The first issue we addressed was the effect of the social aspects on ICD. Compared with the empirical model by Brand et al. (2014a), the latent variable social aspects were conceptualized with the manifest variables perceived social support and the latent variable social loneliness of the Loneliness Scale by De Jong Gierveld and Van Tilburg (2006) instead of the subscale emotional loneliness in the current study. When using the same manifest variables for the latent variable social aspects, as done in Brand et al. (2014a), there was an acceptable model fit (CFI = 0.955, TLI = 0.936, RMSEA 0.063, SRMR = 0.040, BIC = 15142.03). However, the difference between this model and the main model of the current study is that there was no direct effect of social aspects or mediation effect of personality aspects and ICD by coping. Demographic variables were also considered as potential variables which may have an effect on the structural equation model. We first calculated bivariate correlations between the manifest variables and age and found only correlations with low effect size (Cohen, 1988) between age and self-esteem, self-efficacy, stress vulnerability, coping variables, and Internet-use expectancies (r's < |0.212|). Overall, the requirements for integrating age in the proposed model were not fulfilled (Baron and Kenny, 1986). To control for gender biases, a group comparison was calculated with all variables and significant differences between male and female participants were found in respect of interpersonal sensitivity, self-efficacy, stress vulnerability, coping subscale substance use, and both Internet-use expectancies factors (t = |0.06–4.32|, p = 0.035– < 0.001). After this, a structural equation model with additional differentiation by gender using a mean structure analysis was analyzed. This way of proceeding is often used to compare the group means (male vs. female) on the proposed constructs (Dimitrov, 2006). The fit indices were acceptable (CFI = 0.942, TLI = 0.926, RMSEA 0.066, SRMR = 0.070, BIC = 15179.13). Overall, we found same relationships between coping, Internet-use expectancies, and ICD for male and female participants. For females the direct effect from social aspects to ICD was not significant (β = −0.148, p = 0.087) nor for men (β = −0.067, p = 0.661), although the effect size was higher descriptively. The effect of psychopathological symptoms to ICD mediated by Internet-use expectancies was only found for women (β = 0.192, SE = 0.086, p = 0.025). Nevertheless, due to the small sample size for the structural equation models the results should be discussed with caution. The different structural equation models for the female and male sample with the factor loadings and β-weights are represented in Figure 3.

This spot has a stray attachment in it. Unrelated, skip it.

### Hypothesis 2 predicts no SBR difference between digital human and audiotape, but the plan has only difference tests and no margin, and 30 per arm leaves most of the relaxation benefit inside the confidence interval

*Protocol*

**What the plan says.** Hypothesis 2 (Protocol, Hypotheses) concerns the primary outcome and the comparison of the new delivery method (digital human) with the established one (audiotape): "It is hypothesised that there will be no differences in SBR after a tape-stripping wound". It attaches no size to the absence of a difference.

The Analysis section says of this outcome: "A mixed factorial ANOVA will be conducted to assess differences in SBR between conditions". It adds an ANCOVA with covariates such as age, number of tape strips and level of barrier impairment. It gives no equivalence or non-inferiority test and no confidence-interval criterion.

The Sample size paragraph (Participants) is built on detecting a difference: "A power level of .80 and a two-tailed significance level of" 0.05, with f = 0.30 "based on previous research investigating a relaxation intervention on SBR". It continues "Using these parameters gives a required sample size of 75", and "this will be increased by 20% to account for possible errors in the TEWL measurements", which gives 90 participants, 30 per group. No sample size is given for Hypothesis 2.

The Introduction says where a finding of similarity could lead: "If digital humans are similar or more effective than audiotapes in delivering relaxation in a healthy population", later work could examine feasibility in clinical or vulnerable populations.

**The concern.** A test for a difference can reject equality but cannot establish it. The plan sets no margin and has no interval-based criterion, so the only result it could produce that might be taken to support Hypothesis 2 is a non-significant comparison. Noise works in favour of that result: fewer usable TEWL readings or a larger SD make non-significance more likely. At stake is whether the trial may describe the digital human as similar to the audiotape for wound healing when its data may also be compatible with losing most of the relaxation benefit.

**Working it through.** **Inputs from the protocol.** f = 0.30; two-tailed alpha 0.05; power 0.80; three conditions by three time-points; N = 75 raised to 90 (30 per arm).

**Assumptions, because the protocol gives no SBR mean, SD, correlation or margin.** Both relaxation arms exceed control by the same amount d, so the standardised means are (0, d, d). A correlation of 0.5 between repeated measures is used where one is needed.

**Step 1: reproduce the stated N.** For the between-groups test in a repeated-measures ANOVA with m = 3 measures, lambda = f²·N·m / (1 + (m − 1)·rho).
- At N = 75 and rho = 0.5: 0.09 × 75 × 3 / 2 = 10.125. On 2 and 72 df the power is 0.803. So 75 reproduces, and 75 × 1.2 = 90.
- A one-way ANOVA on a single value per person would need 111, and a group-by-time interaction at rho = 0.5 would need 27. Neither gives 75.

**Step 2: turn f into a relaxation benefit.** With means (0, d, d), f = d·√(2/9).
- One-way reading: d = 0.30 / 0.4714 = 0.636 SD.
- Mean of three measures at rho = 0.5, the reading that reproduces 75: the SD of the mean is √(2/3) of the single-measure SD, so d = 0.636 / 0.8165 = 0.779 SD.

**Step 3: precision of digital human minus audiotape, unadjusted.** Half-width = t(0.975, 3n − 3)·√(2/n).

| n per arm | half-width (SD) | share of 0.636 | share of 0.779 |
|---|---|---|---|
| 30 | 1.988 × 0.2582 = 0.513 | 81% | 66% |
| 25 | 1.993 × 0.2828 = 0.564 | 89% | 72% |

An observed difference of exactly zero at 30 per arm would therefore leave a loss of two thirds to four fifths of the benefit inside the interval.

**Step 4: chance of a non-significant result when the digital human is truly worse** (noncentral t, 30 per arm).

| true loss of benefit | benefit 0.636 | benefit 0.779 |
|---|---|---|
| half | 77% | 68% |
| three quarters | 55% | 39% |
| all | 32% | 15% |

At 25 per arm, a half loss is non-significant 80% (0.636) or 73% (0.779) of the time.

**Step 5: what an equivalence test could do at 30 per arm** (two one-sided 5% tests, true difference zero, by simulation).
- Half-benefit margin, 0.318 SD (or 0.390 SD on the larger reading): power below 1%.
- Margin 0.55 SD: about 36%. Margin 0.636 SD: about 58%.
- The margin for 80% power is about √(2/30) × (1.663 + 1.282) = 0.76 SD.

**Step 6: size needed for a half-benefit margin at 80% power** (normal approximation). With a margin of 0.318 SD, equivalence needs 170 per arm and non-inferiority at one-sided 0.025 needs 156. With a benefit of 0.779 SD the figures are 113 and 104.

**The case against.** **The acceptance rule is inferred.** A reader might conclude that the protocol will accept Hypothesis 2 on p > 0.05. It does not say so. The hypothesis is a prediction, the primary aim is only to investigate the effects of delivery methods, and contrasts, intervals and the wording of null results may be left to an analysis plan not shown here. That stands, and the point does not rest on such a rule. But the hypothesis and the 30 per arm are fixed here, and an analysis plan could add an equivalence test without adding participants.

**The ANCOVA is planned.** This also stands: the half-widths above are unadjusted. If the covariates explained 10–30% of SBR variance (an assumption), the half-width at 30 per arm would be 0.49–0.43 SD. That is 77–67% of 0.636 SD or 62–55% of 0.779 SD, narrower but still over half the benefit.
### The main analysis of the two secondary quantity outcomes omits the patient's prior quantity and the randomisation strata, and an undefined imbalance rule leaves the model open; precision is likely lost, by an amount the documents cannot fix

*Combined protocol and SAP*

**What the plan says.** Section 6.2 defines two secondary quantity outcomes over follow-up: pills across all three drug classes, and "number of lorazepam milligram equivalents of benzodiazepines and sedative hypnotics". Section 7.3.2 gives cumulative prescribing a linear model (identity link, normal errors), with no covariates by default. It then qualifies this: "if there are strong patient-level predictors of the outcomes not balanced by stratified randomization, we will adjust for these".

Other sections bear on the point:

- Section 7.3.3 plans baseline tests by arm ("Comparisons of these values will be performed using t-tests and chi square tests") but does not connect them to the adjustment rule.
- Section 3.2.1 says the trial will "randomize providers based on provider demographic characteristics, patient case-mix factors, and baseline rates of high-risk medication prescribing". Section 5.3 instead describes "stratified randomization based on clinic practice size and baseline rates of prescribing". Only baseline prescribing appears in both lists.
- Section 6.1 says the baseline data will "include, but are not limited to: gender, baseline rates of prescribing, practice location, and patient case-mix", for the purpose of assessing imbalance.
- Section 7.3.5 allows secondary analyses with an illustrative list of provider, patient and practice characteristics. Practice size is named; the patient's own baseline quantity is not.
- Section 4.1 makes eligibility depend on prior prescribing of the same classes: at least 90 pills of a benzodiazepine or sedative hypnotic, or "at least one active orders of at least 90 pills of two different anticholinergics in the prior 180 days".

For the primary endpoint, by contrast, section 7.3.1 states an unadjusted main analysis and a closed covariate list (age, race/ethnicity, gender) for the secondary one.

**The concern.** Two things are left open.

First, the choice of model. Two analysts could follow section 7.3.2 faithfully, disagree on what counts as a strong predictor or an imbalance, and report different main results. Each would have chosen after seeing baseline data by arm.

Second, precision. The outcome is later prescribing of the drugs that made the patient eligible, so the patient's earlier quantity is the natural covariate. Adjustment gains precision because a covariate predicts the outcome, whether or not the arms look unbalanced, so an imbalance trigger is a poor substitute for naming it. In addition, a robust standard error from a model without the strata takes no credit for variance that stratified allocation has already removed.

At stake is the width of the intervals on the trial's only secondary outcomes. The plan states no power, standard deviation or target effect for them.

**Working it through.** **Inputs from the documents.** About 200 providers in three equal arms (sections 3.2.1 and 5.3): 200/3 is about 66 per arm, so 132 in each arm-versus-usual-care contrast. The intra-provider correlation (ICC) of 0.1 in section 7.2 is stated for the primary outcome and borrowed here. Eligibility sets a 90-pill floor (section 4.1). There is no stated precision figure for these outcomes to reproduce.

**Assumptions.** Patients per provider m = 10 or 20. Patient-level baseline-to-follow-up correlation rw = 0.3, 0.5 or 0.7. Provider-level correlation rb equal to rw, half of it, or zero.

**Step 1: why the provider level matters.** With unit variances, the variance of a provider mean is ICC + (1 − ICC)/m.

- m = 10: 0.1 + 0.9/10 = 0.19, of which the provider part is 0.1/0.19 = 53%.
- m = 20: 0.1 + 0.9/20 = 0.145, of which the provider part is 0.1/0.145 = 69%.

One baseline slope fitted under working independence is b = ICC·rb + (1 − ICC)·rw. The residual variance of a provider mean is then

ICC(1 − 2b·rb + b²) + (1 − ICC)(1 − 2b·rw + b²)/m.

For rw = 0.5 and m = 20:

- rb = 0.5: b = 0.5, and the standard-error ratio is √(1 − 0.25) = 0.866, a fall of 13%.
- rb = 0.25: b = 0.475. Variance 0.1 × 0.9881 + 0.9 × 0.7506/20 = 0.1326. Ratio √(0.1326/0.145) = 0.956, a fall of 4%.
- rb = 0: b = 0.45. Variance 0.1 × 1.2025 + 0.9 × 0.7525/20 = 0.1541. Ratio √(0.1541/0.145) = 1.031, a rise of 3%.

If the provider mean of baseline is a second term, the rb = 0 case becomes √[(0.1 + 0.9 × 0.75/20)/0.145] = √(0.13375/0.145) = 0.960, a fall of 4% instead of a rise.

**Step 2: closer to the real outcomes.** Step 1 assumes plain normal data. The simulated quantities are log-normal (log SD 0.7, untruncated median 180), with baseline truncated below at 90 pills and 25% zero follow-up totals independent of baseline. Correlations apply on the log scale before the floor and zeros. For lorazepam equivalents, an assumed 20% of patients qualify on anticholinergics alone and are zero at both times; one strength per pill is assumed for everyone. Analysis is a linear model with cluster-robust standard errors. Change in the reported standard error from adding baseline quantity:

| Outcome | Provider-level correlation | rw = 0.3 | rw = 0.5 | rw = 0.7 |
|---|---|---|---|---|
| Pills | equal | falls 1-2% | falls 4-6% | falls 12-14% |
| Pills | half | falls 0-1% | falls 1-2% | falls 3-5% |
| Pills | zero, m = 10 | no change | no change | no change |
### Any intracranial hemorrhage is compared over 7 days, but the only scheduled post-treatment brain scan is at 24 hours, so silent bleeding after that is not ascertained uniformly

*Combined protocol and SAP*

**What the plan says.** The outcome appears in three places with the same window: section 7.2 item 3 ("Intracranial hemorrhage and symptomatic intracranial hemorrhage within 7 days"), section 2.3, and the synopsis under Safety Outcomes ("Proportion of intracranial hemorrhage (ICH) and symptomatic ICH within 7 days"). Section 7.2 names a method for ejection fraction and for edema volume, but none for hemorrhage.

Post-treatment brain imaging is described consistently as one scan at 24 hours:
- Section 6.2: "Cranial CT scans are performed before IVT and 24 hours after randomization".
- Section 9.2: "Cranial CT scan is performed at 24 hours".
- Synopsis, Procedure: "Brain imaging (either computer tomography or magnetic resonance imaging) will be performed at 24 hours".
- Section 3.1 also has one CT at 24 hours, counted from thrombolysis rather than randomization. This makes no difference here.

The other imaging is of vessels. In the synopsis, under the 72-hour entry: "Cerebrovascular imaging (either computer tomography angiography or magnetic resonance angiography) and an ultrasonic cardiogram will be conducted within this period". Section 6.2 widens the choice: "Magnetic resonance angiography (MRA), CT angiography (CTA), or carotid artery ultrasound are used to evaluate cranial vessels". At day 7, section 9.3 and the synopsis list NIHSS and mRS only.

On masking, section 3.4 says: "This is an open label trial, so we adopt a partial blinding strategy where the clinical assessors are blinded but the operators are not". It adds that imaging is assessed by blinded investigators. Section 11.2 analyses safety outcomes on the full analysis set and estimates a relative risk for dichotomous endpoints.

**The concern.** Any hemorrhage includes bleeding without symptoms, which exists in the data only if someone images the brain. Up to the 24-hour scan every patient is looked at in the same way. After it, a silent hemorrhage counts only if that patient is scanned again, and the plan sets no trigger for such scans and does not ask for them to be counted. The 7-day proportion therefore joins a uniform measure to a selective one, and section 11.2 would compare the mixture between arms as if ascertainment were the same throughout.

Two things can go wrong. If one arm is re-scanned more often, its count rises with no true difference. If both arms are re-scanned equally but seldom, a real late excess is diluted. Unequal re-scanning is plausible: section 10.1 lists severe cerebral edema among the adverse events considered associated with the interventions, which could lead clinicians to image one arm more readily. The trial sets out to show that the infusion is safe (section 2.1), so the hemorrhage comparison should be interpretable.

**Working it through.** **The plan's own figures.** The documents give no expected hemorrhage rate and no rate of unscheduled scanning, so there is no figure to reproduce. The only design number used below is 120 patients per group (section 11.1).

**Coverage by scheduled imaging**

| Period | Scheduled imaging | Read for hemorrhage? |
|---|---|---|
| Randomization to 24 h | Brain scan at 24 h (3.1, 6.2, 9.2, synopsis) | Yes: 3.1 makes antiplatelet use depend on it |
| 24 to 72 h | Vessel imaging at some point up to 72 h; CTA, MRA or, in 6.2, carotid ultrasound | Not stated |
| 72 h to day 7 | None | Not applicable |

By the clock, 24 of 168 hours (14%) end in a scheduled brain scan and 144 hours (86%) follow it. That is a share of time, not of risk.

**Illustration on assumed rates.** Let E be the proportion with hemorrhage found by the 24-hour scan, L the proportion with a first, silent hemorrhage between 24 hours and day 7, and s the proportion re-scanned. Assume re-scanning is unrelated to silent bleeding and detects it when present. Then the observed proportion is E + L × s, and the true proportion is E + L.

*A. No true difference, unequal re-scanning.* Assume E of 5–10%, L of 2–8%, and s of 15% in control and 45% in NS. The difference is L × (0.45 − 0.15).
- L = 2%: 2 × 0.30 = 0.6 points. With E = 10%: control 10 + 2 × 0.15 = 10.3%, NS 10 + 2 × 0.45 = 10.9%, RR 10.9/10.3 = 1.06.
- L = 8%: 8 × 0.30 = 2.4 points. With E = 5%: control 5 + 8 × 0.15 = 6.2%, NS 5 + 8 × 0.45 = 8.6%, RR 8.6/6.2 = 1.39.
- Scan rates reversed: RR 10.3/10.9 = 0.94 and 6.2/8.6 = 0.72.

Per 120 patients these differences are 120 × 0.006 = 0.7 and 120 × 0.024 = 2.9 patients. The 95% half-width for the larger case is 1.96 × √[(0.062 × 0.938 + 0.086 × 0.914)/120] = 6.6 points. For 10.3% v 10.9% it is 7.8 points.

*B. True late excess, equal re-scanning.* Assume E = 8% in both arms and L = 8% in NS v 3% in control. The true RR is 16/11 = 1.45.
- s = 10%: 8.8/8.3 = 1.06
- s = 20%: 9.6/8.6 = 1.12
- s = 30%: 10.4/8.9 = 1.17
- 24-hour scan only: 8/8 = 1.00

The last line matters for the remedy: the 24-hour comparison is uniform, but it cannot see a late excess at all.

Figure 3. Results of the structural equation model separated for the female and male sample including factor loadings on the described latent variables and the accompanying β-weights, p-values, and residuals.
General Discussion of the Results